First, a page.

Postgrad composer Andrew Fowler tells us about the composition-fest that rounded off the academic year: On the third and fourth of July, the University of Southampton played host to its annual composer’s ‘Get Together’, which consisted of talks and workshops aimed at sharing the work of composers affiliated with the university and guest musicians with one another. Unsurprisingly, the event was entirely successful in achieving its objective. The musical interests of Southampton students and graduates alongside musicians based in Cologne, Dublin, Ghent, Huddersfield, London created a rich cornucopia of aesthetic ideas for discussion and experience, opening the gates for an international network of professional and personal relationships to flourish, as well as encouraging artistic inspiration from such a vibrant kaleidoscope of colourful visions.
The first morning consisted of talks by Southampton PhD students and guest performers. This included introductions by the incredible performers, Filipa Botelho (clarinet), and Tom Pauwels (guitar), who would continually mesmerise their audience with the enthusiasm and skill with which they approached each workshop over the two-day period. Presentations were also given by current PhD composers Peter Falconer, Olly Sellwood, and Blake Troise, who discussed and gave examples of their work: a comically dry sound walk through campus gardens; a subtle and entrancing electric guitar quartet; and 1-bit coded pieces with the data size a seventieth of that of a blank Word document (seriously), respectively.
The afternoon saw workshopped three pieces by Katie Bamford, myself (Andrew Fowler) and Peter Wilson. Katie’s piece, which utilised guitar and delay, evoked the sounds of the Westminster quarter bells through intelligently placed harmonics referencing spectral composition. My own piece, which employed clarinet and delay, sought to incite a frenetic quality into the performer which Filipa conveyed spectacularly. A meditative atmosphere was achieved in Peter’s work for guitar with 30/40 second delay. This rendered notions of nostalgia and memory as the repeated material echoed in the distance, distinctive but subtle. In each workshop, Filipa, Tom and those present offered suggestions and opened a dialogue with the composers to help enhance the workshopped piece.
This concluded with an informal dinner which allowed participants to discuss the workings of the day, converse and enjoy a smashingly good curry.
The music of Helena Cnovas Parés, Colin Frank and Jamie Howell was workshopped on Wednesday. Helena employed Filipa in a theatrical manner to play out a delicately playful night-time ritual which drew attention to beauty of such ordinary actions combined with a twist on the classic expectations of a lullaby. Colin’s work inventively required Tom to play one guitar using another set ontop; the physical gestures as much a part of the composition since the wondrous sounds produced were an unstable by-product of Tom’s motion. A seemingly staple trait of his work, Jamie’s two pieces for clarinet and delay pedal suggested the role of performer as player in a game who helps shape the piece as much as the composer. In one piece, this included navigating a network of notes at will, the snowball effect building into a dense texture. In the other, Filipa interacted with her own delay to produce new material.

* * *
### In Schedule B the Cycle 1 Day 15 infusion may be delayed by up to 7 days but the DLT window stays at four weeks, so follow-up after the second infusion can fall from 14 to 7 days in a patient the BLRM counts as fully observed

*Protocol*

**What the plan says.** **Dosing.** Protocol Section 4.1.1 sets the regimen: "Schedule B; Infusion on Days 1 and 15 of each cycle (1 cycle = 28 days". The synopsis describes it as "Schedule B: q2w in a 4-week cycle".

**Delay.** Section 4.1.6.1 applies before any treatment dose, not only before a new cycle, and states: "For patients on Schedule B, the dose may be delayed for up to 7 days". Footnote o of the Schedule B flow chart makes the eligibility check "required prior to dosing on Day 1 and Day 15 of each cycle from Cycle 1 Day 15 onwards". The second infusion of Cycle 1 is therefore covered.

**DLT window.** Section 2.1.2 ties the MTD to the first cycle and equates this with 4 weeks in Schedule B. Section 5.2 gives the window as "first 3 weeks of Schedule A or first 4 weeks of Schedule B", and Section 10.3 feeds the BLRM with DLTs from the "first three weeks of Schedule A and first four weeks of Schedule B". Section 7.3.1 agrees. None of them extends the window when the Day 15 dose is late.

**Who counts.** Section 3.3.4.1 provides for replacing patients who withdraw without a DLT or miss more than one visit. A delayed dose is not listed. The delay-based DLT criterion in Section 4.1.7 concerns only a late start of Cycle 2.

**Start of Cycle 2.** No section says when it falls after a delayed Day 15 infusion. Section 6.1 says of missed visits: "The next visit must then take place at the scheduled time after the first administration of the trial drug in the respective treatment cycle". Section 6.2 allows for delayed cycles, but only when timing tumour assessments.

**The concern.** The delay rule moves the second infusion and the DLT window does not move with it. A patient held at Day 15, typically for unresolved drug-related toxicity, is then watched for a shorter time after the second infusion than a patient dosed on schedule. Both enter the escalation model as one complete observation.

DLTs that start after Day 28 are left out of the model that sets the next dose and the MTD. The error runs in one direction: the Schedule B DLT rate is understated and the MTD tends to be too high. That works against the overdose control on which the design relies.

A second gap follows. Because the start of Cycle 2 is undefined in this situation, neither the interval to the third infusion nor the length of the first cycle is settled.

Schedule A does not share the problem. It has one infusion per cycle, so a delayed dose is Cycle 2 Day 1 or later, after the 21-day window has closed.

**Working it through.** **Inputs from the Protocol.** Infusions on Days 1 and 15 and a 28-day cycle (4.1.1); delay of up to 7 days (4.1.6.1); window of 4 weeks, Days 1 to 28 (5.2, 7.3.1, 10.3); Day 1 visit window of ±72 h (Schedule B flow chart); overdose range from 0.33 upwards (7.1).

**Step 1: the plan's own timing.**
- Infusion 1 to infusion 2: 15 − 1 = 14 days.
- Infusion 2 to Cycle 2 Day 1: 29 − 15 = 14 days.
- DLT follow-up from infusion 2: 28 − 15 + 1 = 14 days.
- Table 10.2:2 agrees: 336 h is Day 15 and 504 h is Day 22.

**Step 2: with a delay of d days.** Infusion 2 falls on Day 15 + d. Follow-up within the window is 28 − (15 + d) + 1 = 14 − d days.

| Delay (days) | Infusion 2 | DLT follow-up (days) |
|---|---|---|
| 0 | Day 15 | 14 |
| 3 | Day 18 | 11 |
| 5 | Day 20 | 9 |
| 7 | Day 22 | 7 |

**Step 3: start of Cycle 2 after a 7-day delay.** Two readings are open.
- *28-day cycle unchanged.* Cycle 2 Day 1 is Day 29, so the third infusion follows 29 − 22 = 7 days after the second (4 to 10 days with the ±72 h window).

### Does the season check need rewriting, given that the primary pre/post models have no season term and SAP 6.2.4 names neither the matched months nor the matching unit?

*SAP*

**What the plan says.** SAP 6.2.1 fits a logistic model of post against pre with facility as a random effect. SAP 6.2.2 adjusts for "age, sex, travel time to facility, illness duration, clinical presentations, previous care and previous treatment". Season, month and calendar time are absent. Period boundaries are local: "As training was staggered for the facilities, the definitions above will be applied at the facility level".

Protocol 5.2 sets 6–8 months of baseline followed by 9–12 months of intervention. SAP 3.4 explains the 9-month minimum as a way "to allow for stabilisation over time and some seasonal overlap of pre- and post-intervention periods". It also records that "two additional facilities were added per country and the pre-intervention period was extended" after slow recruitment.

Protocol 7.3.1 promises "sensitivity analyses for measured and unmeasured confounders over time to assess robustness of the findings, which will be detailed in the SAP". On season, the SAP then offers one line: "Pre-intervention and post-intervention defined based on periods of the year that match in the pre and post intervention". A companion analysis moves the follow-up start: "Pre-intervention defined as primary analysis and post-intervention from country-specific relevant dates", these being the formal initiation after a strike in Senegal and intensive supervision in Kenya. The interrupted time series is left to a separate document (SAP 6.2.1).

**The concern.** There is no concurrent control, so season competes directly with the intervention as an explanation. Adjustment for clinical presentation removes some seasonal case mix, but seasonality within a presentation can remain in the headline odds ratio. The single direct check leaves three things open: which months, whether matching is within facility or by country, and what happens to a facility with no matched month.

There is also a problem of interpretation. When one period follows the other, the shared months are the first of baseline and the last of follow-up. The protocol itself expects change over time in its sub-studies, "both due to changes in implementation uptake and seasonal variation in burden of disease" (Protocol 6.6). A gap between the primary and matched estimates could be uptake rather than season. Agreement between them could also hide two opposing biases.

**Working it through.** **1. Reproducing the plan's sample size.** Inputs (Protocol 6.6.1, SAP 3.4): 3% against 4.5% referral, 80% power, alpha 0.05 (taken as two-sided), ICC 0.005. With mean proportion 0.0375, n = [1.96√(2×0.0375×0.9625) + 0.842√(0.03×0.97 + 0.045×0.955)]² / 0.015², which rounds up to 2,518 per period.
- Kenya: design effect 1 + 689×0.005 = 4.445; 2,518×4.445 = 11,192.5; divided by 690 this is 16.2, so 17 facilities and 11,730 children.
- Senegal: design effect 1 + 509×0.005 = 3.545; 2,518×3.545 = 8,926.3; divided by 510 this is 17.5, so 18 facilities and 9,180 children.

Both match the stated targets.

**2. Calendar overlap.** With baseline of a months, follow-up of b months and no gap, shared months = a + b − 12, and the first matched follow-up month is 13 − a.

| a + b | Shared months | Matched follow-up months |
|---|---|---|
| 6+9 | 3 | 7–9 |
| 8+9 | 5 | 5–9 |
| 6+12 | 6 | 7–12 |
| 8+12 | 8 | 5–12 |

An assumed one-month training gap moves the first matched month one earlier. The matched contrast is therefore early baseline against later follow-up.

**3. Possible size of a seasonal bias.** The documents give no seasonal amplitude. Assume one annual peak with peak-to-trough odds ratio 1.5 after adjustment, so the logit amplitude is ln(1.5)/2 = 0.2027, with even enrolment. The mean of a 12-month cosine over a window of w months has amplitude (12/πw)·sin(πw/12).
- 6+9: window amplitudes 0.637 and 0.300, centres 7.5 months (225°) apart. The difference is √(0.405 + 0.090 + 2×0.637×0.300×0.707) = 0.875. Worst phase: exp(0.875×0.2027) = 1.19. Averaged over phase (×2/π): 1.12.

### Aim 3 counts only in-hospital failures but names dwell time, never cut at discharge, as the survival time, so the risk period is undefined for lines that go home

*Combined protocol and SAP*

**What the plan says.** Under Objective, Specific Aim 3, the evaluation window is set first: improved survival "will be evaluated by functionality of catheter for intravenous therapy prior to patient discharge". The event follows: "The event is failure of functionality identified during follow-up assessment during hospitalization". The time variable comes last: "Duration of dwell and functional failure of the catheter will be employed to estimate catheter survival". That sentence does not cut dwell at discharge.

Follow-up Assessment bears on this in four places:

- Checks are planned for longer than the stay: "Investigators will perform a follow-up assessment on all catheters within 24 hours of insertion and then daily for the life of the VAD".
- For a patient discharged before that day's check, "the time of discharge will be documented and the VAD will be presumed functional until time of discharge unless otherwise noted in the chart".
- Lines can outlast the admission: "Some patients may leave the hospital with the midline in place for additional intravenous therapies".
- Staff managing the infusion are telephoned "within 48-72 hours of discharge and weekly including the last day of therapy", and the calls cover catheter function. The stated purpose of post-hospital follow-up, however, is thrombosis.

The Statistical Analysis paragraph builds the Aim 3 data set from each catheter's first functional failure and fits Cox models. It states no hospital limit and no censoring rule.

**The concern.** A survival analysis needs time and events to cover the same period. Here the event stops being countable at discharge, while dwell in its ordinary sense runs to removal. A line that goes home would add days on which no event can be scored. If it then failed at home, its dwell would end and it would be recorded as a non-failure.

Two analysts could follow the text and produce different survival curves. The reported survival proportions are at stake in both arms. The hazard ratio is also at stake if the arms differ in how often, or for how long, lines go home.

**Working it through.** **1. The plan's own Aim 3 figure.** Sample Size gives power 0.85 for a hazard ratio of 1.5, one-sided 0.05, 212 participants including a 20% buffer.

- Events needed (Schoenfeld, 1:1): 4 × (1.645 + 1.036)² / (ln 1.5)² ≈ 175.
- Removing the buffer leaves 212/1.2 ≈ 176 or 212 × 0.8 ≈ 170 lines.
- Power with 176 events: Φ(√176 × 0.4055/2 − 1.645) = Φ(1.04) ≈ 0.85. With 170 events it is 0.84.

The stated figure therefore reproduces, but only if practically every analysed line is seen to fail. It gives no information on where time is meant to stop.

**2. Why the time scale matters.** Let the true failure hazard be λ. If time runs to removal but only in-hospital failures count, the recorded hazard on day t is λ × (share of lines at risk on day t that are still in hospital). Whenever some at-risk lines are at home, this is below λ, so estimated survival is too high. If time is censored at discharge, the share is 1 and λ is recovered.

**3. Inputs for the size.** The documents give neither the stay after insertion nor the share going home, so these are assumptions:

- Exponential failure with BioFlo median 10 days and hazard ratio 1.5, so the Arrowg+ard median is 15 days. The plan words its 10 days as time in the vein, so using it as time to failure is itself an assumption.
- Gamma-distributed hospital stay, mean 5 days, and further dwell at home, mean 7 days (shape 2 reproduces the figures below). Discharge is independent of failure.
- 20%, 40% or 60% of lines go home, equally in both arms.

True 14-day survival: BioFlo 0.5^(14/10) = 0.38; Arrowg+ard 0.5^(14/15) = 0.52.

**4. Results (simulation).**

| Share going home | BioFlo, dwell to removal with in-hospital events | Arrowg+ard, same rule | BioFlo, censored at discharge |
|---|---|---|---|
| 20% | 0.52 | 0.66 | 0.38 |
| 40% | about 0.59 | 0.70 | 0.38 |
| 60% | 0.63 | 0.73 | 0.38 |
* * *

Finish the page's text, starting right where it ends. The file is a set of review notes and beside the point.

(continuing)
To round off the Get-Together, Joe Manghan presented his crowdsourced composition, which was based upon Coldplay’s Yellow. The participants voted through various musical options offered by Joe and watched as the original material gradually morphed into something very different. This required the lightning fast Sibelius skills of Ben Oliver and the continually impressive talents of Filipa and Tom who sight-read increasingly absurd versions of the Coldplay.
The Get Together was an invaluable experience for a young composer. Not only did it allow for workshops of student and graduate pieces, but the opportunity to network with a number of highly talented musicians is not to be taken lightly. Certainly, hearing and watching everyone discuss their music and work on a piece is profoundly educational and inspiring. This type of event opens musicians to a wide range of practices and allows for interchange of artistic ideas, which I hope I can continue with those I met during the event. I encourage any student who has an interest in new music to attend any further events like this. The only detriment currently is the numbers present; even more support from staff and students of Southampton will undoubtedly be welcomed. I must extend my gratitude to Ben Oliver, Matthew Shlomowitz, Alex Glyde-Bates, Filipa Botelho, and Tom Pauwels for all their hard work and for everyone else that helped organise this event; their effort has definitely paid off.